Starting with the Google DeepMind paper, there has been a lot of new attention around training models to play video games. You, the data scientist/engineer/enthusiast, may not work in reinforcement learning but probably are interested in teaching neural networks to play video games. Who isn’t? With that in mind, here’s a list of nuances that should jumpstart your own implementation.
How neural networks learn classification tasks is “deep magic” to many people, but in this post, we will demystify the training component of neural networks with geometric visualizations. After motivating the approach mathematically, we will dive into animating how a neural network learns using python and Keras.
A standard assumption underlying a standard machine learning model is that the model will be used on the same population during training and testing (and production). This poses an interesting issue with time series data, as the underlying process could change over time which would cause the production population to look differently from the original training data. In this post, we will explore the concept of a data model, a theoretical tool from statistics, and in particular the idea of a random walk to handle this situation, improving your modeling toolkit.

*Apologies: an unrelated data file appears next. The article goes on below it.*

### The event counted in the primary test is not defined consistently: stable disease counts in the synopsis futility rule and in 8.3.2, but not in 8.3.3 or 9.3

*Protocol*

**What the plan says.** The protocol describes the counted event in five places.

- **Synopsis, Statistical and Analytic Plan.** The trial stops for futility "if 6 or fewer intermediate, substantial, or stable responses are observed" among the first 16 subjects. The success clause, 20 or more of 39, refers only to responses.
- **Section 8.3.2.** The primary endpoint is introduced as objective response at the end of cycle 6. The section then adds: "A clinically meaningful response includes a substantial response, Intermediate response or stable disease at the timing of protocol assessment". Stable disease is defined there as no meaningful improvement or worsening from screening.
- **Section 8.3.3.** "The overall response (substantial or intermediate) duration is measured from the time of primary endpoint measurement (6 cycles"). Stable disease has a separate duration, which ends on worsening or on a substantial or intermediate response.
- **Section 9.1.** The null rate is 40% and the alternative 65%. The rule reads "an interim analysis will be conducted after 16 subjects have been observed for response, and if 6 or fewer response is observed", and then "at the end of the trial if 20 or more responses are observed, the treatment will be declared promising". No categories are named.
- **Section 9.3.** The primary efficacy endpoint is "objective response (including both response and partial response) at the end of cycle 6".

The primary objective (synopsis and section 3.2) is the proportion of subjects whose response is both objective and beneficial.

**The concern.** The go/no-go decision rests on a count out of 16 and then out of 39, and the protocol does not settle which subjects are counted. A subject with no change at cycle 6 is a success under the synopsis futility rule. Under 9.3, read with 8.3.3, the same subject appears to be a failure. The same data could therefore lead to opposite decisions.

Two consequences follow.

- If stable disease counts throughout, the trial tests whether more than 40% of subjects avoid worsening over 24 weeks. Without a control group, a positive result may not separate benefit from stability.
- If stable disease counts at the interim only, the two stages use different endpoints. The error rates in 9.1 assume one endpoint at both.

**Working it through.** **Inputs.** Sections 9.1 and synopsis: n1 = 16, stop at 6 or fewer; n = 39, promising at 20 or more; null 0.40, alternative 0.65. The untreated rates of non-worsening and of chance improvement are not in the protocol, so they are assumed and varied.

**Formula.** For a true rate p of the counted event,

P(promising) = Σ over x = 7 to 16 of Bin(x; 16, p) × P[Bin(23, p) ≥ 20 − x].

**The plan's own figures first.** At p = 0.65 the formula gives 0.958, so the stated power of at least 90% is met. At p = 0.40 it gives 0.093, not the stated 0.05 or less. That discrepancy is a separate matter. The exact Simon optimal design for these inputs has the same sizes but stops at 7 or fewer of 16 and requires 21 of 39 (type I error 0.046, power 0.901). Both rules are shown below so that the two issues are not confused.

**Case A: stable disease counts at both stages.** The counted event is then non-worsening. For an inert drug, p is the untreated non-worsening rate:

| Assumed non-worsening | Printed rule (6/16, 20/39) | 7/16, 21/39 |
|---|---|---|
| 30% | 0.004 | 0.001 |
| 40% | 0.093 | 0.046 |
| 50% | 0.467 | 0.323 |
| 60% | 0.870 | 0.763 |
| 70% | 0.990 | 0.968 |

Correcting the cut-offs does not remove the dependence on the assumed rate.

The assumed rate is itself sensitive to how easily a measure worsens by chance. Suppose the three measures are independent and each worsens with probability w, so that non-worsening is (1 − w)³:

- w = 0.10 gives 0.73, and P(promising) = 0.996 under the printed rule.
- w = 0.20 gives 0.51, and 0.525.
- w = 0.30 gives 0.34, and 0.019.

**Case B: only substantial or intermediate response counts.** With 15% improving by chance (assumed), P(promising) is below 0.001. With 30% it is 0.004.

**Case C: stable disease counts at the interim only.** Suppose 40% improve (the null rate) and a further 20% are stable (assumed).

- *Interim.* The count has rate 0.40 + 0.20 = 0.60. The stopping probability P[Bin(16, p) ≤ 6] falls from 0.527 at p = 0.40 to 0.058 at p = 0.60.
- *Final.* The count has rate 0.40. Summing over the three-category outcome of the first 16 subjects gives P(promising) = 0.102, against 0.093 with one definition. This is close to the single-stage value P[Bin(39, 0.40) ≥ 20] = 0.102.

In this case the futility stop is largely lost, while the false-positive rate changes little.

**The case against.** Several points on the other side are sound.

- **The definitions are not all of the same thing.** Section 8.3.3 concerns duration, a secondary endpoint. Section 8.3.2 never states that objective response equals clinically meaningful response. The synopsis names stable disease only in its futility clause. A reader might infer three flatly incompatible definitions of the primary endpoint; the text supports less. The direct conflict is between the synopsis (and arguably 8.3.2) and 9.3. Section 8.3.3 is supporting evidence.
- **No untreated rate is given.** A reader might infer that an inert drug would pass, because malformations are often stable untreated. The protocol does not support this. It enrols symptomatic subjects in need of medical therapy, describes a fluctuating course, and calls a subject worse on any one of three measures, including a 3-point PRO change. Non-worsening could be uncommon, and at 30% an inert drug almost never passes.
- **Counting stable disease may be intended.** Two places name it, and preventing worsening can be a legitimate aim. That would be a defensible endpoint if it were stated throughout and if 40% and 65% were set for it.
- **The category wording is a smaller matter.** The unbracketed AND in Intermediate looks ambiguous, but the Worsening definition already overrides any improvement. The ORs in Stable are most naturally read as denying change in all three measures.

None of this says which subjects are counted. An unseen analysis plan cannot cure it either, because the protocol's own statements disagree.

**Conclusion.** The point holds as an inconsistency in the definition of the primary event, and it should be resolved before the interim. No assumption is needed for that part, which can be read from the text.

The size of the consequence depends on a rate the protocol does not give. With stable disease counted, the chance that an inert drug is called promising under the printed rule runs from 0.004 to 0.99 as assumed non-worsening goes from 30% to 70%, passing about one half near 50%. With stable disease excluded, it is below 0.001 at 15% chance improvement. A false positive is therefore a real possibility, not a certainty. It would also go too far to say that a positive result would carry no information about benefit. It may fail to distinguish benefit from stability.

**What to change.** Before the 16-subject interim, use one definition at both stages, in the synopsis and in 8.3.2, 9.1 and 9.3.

Most things you need to know when you start as a data science can be found online these days. Besides containing my own opinions, this post also aims to detail some important points that are either not always spelled out in detail or are glossed over. I also include practical advice to avoid typical mistakes a new data scientist can make. Of course, it’s going to be tailored more towards python users (as I am one too), but that doesn’t mean there’s nothing there for other users.
Taking cues from other disciplines is a great way to expand your data science toolbox. Factorization machines (and matrix factorization methods more generally) are particularly successful models for recommendation systems which have led to high scoring results in the Netflix challenge and many Kaggle competitions. In this post, we will apply feature hashing combined with Factorization Machines to a static text classification problem to excellent effect. We’ll go through an example and explain the mathematical background of Factorization Machines in an easy-to-understand, simplified fashion. Finally, we will demonstrate how to use factorization machines for supervised visualization in the same vein as latent semantic analysis.